Jim Campbell: New WorkJune 2, 2010
In the current post-everything contemporary art world, too-often characterized by visual and theoretical exhaustion, few works still have the power to inspire wonder. When they do, it comes more from an overwhelming sense of bravura than from an honest reverence for visual enlightenment. Not so in Jim Campbell’s current body of work at the Hosfelt Gallery. Using simple technologies, Campbell recaptures both a sense of wonder and a joy in the act of observing that we seldom find in art today.
Campbell is not simply an artist who uses technology, but rather a trained engineer who straddles the worlds of art and technology; his work reflects this duality. After studying engineering and math at MIT, Campbell began making interactive video installations in the mid-1980s and has been working with LED lights for over ten years. In "New Work," he displays grids of such lights that have been programmed to fluctuate in brightness in order to replay video-based content. With these works, Campbell is interested in finding the minimum amount of visual information required to create something recognizable. Stand too close to his works and you see an abstract grid of blinking lights. Step back, and suddenly a familiar image snaps into focus. These works highlight the human mind’s ability and need to, in this case literally, connect the dots to create meaning. From the crudest technology comes revelation.
In this current body of work, Campbell displays four variations of his signature LED grids. The first is a rectangle of lights onto which he has mounted a panel of frosted plexiglass. The plexiglass diffuses the light, coalescing the pixels into recognizable forms. This is the case with Market Street Pause (2010), which captures a bustling San Francisco street scene in panoramic format, mimicking a film projection. Every so often the movement freezes, highlighting the role of motion in our recognition. Frozen, the image becomes abstract, and the underlying technology becomes apparent. When static, it forces us to focus on the apparatus that makes this illusion possible.
A variation of this format involves replacing the frosted plexiglass with a photographic transparency of a still image from the same source material as the video.
In Fundamental Interval (Commuters) (2010), Campbell juxtaposes a transparency of commuters walking in Grand Central Station with a video-based LED reproduction shot in exactly the same location. Every so often, the two sync up for a split second. Otherwise, the moving images exist as ghostly traces behind the static color image. This juxtaposition calls into question the verisimilitude of different types of representation. Which is more accurate, the immobile color image, or the moving image? The latter more accurately captures human movement, yet by way of impersonal, blinking lights. Fundamental Interval (Waves) (2010) portrays the movement of ocean waves behind a transparency of the same scene. Despite possessing a certain Zen-like beauty, this work is not as compelling as other pieces in the exhibition. The natural ebb and flow of water is just not as impressive as the complexity of moving crowds when rendered in binary code.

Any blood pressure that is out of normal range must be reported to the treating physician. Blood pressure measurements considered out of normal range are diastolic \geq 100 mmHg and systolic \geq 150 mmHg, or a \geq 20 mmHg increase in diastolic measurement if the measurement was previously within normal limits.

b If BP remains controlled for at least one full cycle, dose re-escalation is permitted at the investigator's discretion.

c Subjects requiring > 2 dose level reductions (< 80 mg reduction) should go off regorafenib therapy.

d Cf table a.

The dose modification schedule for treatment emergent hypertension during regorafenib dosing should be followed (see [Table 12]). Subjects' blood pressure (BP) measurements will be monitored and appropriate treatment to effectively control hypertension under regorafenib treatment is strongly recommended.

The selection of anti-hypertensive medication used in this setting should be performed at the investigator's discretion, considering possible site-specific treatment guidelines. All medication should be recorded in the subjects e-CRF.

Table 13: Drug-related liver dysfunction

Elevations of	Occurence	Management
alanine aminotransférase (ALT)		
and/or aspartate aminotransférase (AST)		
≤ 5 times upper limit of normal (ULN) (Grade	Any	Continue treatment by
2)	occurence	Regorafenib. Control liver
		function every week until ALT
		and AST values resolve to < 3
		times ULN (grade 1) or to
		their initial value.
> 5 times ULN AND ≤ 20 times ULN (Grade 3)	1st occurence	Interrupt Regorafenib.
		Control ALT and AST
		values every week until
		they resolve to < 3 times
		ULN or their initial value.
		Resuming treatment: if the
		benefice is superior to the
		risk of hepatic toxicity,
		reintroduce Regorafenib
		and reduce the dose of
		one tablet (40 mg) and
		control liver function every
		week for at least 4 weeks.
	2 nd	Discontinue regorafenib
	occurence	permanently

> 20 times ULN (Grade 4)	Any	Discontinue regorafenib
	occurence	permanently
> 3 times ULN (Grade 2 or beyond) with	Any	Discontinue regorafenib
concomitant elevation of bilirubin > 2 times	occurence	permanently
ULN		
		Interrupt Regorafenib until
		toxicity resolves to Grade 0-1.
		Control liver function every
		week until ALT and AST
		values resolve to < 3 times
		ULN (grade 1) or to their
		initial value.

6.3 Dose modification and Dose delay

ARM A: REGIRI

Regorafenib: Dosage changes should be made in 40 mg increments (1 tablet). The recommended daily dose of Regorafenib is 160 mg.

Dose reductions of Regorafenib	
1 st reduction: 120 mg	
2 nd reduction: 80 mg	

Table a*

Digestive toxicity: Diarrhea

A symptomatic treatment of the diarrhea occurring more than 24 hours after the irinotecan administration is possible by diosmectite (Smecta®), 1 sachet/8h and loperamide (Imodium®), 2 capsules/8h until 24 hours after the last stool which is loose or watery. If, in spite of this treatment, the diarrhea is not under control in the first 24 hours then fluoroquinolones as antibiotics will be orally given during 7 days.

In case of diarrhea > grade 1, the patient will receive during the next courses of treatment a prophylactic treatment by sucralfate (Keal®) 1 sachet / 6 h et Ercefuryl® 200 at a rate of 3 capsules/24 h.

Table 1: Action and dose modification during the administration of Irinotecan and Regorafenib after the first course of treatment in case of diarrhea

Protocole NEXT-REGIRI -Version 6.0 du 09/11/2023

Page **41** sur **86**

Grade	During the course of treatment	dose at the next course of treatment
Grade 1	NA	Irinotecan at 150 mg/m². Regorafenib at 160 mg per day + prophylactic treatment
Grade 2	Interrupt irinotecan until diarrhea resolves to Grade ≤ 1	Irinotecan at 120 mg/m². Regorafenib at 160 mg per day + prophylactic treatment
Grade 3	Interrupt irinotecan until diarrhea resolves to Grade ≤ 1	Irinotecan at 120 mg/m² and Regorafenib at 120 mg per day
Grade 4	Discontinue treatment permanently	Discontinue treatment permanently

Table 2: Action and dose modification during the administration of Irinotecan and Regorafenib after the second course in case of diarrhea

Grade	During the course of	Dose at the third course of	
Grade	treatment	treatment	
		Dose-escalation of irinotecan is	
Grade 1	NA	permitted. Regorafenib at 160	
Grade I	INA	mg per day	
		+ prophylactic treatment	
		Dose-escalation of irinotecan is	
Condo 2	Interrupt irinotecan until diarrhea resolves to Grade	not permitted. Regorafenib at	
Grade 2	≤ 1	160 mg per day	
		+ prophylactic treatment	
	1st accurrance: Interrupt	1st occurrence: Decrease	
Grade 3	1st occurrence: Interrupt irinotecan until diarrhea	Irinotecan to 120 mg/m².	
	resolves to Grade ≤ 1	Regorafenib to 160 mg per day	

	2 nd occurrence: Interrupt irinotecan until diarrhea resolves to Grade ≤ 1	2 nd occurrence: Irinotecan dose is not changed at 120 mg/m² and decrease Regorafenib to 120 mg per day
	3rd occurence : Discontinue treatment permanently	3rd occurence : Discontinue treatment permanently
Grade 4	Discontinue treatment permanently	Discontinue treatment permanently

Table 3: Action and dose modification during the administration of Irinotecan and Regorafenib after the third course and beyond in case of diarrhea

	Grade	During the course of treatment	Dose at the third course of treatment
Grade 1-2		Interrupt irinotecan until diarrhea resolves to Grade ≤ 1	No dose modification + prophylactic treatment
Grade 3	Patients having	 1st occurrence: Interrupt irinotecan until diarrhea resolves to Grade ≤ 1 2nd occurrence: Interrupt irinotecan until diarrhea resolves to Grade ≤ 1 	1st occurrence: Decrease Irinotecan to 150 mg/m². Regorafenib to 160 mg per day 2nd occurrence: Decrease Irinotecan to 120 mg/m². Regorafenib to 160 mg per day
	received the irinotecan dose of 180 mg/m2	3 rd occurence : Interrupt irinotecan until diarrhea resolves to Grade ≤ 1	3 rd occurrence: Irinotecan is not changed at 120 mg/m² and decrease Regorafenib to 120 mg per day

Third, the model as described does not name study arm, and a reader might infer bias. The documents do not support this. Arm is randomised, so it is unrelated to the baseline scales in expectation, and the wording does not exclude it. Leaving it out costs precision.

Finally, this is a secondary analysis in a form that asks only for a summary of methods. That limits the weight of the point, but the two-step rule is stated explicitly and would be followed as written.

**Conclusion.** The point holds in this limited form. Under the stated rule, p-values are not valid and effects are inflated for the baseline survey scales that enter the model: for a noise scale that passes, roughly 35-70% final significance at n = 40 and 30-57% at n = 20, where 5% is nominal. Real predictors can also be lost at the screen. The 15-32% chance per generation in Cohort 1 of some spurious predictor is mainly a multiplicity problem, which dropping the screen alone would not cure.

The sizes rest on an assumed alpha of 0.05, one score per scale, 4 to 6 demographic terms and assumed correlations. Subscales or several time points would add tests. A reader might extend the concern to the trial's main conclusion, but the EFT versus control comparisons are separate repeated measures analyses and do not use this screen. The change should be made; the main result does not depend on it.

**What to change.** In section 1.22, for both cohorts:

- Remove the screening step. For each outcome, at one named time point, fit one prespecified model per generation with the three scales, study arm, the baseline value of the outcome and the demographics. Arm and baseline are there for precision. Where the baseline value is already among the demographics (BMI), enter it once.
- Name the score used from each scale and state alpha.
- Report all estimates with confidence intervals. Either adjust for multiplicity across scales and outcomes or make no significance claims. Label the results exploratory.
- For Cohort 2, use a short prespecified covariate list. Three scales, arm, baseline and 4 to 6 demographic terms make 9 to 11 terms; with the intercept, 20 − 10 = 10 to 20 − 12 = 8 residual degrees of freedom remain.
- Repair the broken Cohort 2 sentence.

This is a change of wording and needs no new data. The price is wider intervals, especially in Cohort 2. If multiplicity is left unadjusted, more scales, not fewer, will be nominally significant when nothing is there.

Campbell further varies this structure in Taxi Ride to Sarah's Studio (2010), in which strings of LED lights are hung along a wall, facing inward. Instead of perceiving the light directly from the LEDs, we see its diffuse reflection off the wall. As the strings progress from left to right, the space between them increases and the number of lights decreases. This mimics our perception of the scene, which was shot from the window of a cab travelling from Manhattan to Brooklyn. As the car heads from right to left, the images stream by from left to right, becoming less perceptible as they are absorbed by our peripheral vision.
An example of the last and perhaps most impressive variation of Campbell’s formula is Exploded View (Birds) (2010). With this work, Campbell extends his grids into three dimensions. Strings of LEDs hang from the ceiling at various intervals. When viewed from a certain angle, their flickering on and off gives the impression of birds taking flight and landing. Move to a different side of the grid and this scene collapses as the flickering lights revert to binary code. It is a testament to the power of this piece that it is a precursor to two large-scale works, one of which is scheduled to hang in the atrium of SFMOMA next year.
By offering a minimum of visual information, Campbell gives us a sparse and elegant exploration of the lengths the human mind will go to in an attempt to create order from chaos. When viewing his works, one is reminded of the wonder that early viewers of cinema must have felt when stunning reproductions of the everyday world grew out of the simple combination of metal, glass, and light.